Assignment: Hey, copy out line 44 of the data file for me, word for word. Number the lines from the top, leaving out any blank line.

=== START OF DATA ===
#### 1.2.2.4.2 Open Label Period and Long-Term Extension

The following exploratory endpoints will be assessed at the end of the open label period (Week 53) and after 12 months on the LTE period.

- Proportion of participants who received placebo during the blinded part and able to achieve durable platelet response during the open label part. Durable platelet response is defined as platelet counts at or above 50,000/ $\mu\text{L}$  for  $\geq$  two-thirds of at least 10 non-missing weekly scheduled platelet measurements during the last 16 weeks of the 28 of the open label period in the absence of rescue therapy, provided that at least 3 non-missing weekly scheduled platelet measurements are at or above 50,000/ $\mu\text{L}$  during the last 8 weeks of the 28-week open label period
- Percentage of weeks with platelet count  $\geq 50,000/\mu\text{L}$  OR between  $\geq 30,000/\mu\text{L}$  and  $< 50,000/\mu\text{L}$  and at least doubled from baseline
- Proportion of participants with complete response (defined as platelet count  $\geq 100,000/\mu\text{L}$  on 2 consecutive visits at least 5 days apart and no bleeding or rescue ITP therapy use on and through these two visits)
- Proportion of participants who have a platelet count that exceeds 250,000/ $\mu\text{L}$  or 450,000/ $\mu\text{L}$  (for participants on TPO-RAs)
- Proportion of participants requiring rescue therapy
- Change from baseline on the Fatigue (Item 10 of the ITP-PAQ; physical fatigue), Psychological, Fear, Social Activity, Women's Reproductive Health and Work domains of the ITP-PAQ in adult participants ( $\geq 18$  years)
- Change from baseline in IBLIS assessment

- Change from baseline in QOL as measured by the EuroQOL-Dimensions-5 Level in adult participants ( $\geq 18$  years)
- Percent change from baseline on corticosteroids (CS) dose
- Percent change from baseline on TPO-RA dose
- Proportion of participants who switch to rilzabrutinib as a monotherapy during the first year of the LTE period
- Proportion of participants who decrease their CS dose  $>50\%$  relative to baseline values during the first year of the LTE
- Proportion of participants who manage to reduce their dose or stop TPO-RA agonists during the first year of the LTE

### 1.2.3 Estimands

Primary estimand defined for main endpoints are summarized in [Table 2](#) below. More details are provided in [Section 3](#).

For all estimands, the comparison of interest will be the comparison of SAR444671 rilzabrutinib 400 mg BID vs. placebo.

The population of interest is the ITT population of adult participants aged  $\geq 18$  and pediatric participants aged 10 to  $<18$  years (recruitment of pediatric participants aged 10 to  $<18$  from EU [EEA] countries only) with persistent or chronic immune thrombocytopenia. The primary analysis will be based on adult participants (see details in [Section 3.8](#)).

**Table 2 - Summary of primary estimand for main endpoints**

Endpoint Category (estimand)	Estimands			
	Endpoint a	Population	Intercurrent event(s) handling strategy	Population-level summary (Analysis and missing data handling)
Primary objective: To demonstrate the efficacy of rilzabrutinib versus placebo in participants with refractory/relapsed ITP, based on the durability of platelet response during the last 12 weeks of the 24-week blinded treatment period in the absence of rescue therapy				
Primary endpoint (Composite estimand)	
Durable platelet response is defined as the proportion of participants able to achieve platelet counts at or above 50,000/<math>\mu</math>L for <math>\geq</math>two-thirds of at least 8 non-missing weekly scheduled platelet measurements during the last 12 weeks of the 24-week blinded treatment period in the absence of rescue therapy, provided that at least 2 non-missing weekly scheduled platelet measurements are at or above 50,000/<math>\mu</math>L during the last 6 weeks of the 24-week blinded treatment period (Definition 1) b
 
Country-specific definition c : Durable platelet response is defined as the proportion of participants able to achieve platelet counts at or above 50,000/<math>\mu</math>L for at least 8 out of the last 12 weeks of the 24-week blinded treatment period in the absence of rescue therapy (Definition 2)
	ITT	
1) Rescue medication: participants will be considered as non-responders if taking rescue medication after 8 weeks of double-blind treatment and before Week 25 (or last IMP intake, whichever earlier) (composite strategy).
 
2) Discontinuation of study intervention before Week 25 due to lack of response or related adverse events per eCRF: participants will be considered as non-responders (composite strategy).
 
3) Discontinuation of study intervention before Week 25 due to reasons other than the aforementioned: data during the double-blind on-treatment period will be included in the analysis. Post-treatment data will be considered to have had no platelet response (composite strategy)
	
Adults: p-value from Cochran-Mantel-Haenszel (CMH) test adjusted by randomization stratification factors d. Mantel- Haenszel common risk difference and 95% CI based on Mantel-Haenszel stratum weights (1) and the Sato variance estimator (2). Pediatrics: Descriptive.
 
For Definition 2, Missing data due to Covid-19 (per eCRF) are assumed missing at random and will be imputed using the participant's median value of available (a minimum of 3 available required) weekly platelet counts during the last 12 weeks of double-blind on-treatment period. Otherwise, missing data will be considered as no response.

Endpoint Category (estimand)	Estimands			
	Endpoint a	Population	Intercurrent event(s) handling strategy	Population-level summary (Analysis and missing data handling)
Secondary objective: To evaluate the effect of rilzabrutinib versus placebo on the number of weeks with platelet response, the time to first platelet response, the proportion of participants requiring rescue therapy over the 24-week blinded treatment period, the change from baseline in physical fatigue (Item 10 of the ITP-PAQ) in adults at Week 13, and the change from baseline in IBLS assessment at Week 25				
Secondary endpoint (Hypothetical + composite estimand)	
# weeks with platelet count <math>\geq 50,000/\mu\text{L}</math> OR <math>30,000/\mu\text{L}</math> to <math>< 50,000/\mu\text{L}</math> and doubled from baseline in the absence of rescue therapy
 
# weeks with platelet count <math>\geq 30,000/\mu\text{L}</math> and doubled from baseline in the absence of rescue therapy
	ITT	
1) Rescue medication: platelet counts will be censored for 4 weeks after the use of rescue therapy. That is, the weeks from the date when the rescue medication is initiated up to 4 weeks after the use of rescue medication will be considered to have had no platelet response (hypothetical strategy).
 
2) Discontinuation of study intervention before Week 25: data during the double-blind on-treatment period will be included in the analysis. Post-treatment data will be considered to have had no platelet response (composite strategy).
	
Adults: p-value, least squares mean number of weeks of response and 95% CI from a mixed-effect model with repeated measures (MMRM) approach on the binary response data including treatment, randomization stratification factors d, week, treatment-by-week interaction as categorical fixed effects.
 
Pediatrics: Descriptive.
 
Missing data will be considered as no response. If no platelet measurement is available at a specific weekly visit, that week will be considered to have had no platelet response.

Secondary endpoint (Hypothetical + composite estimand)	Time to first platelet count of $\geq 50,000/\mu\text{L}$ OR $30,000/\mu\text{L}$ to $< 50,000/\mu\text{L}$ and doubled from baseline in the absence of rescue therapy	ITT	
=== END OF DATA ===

Missing data will be considered as no response. If no platelet measurement is available at a specific weekly visit, that week will be considered to have had no platelet response.